The Sexual Violence Center, in partnership with the Northeast Minneapolis Arts Association Call for Artists:…
The Sexual Violence Center (SVC) expresses deep concern about new products being marketed to victim/survivors of sexual assault as at-home alternatives to the medical forensic exam―more publicly known as “rape kits.”
SVC works closely with highly trained Forensic Nurse Examiners (FNE) and Sexual Assault Nurse Examiners (SANE) in emergency rooms throughout Carver, Hennepin, and Scott counties to provide advocacy and support to victim/survivors. The exam is more than evidence collection; it also offers crucial medical attention like injury triage and STI treatment at no cost to the victim.
During the exam, a victim/survivor is asked to give affirmative consent to each portion. This small practice of saying yes or no can help to re-establish their sense of power after an assault. And because most forensic programs partner with community-based advocacy, another major drawback of at-home kits is the lack of access to resources and support from confidential sexual assault counselors.
As other critics have pointed out, at-home kits pose potential barriers to prosecution in the criminal justice system. SVC highlights another serious concern: the potential for creating deeper isolation for victim/survivors after an assault. People who have experienced sexual violence often wait to share their story for several days, or several years. Some choose never to tell. There are many reasons survivors may decline to report an assault, including the fear of possible victim-blaming or a misunderstanding of consent (that leads many who have been assaulted to chalk it up as “bad sex”).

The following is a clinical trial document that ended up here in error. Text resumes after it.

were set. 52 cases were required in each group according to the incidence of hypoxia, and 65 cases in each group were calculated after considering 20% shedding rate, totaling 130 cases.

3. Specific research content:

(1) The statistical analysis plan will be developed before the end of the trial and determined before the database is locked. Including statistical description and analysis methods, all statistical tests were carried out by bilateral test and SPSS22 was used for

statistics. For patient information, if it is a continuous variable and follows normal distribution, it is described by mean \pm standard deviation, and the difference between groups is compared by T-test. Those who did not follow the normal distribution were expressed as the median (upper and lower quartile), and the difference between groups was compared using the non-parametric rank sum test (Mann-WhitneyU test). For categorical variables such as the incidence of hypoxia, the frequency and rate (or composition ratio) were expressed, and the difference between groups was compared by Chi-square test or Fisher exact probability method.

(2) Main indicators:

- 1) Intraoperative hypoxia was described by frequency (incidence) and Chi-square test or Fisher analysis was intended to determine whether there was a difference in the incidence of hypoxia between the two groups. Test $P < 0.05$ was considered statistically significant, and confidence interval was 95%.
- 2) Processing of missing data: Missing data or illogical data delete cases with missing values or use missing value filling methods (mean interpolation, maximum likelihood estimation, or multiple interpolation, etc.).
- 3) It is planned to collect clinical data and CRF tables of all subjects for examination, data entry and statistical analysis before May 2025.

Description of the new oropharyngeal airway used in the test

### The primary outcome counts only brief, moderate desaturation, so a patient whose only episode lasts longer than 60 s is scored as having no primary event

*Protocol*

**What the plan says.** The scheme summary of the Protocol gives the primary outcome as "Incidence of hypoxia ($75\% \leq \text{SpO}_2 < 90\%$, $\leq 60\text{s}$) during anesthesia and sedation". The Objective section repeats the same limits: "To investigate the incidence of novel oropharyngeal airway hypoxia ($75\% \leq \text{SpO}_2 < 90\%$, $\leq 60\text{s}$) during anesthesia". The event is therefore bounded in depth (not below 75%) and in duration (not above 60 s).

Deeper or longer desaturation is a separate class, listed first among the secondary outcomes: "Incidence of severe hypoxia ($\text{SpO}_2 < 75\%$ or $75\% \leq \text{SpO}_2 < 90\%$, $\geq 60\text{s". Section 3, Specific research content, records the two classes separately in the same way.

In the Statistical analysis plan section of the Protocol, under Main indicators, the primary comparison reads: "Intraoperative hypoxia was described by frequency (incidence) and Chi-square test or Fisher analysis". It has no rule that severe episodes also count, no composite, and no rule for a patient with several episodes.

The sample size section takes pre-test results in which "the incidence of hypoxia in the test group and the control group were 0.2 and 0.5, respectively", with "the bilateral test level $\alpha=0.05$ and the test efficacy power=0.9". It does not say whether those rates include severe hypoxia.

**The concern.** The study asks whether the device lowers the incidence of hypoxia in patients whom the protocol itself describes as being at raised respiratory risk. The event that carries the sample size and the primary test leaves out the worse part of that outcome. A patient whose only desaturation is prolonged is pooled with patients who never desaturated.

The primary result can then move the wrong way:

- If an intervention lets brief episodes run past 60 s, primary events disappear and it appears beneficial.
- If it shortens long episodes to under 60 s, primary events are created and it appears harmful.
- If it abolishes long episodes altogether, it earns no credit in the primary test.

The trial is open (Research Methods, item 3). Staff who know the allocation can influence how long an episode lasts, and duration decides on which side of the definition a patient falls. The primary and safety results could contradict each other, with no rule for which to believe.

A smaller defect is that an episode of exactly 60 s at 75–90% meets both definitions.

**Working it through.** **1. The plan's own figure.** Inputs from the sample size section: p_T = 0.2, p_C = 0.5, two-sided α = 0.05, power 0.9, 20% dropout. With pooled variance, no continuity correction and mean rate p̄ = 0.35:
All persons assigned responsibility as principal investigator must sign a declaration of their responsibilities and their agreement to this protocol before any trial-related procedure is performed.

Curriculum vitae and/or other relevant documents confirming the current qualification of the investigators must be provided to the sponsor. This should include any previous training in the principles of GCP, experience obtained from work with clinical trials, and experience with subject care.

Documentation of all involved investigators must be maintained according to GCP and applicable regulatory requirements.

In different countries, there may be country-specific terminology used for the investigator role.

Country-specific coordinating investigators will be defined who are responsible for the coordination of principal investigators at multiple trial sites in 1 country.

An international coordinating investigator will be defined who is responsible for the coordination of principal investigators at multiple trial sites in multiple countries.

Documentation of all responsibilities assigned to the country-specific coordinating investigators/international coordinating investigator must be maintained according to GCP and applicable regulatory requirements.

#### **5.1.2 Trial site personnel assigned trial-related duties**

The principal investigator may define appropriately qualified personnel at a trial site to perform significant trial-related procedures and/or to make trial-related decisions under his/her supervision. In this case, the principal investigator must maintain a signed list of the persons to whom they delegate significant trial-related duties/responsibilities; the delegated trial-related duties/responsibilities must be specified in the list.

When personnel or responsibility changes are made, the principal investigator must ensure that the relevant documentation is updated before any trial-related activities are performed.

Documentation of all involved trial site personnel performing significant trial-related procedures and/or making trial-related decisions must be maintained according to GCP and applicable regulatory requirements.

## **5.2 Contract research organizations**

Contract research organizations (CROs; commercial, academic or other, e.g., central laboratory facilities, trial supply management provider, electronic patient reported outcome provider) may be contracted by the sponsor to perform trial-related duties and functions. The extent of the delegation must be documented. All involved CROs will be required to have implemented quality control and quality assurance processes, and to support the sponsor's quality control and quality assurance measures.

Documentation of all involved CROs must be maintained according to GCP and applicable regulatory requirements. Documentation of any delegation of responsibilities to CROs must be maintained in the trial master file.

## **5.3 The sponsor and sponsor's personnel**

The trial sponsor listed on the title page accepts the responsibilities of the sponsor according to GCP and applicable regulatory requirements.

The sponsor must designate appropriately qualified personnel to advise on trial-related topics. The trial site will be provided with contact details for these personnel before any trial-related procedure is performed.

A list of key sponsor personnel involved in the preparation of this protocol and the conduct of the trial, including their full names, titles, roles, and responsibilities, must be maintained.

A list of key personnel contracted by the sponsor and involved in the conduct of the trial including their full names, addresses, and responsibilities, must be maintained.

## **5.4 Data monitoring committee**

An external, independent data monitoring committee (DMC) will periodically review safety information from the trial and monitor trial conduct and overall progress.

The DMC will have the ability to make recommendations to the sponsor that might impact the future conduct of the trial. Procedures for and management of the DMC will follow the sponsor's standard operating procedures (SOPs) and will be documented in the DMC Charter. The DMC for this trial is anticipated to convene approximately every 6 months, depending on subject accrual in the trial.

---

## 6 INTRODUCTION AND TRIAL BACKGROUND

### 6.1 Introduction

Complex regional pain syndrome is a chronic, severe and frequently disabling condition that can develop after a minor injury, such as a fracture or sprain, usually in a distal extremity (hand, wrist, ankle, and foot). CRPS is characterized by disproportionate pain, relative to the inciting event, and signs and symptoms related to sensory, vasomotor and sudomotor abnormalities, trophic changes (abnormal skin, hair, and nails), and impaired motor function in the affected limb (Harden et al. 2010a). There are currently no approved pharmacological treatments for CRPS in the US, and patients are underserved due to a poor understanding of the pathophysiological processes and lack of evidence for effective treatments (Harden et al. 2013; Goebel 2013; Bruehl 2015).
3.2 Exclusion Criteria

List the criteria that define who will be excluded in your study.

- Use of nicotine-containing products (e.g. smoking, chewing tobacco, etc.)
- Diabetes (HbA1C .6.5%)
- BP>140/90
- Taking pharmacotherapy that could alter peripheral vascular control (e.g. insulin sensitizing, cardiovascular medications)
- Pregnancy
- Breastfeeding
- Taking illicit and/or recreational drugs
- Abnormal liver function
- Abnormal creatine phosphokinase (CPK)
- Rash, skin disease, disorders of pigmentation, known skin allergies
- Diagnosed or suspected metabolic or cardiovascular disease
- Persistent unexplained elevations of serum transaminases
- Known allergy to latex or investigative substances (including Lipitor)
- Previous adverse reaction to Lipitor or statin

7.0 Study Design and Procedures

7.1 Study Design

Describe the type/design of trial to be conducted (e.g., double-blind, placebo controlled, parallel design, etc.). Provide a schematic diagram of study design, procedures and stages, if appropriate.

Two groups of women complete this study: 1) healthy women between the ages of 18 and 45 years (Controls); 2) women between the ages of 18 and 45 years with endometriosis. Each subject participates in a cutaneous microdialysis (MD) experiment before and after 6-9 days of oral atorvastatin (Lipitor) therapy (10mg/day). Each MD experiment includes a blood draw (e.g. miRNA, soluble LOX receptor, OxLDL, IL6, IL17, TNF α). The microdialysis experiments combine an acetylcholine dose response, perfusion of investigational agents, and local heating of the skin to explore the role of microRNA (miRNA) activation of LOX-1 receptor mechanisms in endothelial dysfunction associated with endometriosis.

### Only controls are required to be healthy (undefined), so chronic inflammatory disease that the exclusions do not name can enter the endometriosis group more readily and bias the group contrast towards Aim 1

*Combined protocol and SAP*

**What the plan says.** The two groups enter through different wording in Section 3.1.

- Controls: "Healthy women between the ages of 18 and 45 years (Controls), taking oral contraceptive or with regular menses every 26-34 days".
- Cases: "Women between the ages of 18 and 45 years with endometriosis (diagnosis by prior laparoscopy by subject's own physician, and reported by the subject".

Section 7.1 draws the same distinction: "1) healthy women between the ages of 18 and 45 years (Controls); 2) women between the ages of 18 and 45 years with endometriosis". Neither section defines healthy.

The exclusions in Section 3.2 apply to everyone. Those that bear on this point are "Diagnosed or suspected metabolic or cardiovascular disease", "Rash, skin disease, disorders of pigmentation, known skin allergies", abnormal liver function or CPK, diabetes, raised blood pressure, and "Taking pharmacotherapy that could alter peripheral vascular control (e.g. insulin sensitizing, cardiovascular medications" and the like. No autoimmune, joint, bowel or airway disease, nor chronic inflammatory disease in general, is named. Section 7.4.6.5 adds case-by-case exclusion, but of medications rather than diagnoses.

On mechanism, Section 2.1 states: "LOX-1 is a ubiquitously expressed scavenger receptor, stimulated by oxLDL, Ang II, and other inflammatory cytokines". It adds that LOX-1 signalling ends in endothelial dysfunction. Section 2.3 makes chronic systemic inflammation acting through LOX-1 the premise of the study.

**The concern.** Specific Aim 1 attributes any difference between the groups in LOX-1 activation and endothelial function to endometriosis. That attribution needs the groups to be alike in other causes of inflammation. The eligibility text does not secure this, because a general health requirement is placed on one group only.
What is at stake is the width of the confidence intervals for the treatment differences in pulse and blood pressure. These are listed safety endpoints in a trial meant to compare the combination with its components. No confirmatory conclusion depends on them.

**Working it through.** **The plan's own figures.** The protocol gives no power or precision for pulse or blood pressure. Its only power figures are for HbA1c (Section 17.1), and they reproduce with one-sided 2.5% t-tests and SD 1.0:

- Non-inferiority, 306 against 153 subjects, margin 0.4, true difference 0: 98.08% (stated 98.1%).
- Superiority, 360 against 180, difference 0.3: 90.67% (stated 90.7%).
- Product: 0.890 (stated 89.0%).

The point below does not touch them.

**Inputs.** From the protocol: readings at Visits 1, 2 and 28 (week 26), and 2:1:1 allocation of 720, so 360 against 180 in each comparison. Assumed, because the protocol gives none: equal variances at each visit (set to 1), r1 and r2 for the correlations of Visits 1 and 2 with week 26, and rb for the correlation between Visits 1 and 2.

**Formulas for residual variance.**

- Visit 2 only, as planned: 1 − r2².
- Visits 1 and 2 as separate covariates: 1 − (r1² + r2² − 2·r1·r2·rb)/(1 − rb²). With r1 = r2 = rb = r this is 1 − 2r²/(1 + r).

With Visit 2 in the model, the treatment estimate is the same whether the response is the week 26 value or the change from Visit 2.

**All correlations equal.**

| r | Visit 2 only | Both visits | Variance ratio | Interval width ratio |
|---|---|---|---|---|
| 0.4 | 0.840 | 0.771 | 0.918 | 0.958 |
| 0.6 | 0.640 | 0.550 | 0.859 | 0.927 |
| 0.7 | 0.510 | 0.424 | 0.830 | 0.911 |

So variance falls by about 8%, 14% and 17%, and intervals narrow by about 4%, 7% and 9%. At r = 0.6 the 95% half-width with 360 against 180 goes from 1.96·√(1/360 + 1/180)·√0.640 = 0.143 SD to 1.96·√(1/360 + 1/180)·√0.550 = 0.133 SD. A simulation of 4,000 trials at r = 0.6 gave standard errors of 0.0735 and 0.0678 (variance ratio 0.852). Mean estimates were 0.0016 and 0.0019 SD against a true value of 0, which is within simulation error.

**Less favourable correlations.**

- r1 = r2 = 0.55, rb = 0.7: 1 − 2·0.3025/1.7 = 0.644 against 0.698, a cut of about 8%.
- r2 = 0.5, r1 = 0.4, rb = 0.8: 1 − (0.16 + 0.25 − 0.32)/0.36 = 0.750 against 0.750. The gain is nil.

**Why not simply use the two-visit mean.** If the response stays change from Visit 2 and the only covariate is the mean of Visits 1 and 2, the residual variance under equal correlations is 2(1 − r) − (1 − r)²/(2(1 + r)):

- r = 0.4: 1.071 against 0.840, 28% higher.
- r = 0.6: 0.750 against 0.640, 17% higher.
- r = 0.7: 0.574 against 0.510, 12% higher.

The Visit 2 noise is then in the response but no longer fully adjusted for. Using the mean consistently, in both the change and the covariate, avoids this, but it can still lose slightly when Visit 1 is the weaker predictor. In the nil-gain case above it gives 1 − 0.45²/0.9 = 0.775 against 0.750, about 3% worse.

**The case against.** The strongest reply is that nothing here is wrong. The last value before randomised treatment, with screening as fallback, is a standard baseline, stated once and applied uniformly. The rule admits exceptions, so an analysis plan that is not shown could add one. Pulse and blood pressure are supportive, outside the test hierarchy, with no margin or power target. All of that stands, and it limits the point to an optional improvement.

Trained rape crisis center advocates can listen nonjudgmentally and assist in processing such traumatic events. We are here for you. We believe you. Advocates can provide assistance long after the forensic exam. SVC staff understand the many reasons victim/survivors may delay interaction with sexual assault response systems, including immigration status, substance use, gender identity, or outstanding warrants. For these and other reasons, an at-home kit may appear to be an excellent solution. SVC wants to emphasize that completing a forensic exam does not require a police report. Victim/survivors get to choose whether or not they will make a report to law enforcement.
SVC rejects attempts to use controversy around at-home evidence collection to incite misplaced concern about false accusations and reports. The reality: approximately 2-8% of reports are false―a statistic that is on par with all other felony charges. This argument is yet another way to shift the narrative away from violence against victim/survivor and onto perceived danger for men. SVC staff urge media to seize this moment to
bolster the survivor movement and focus their stories on factual information for victim/survivors.
If and when these products hit the shelves, they will be just one of many options available to victim/survivors of sexual violence. The Sexual Violence Center encourages victim/survivors and/or their loved ones to contact their local rape crisis center to discuss all of their potential options after an assault. Trained advocates can help talk through a crisis, discuss resources, explain how processes work, and answer other questions victim/survivors often have. You can always reach a trained, confidential Advocate at the Sexual Violence Center by dialing 612-871-5111.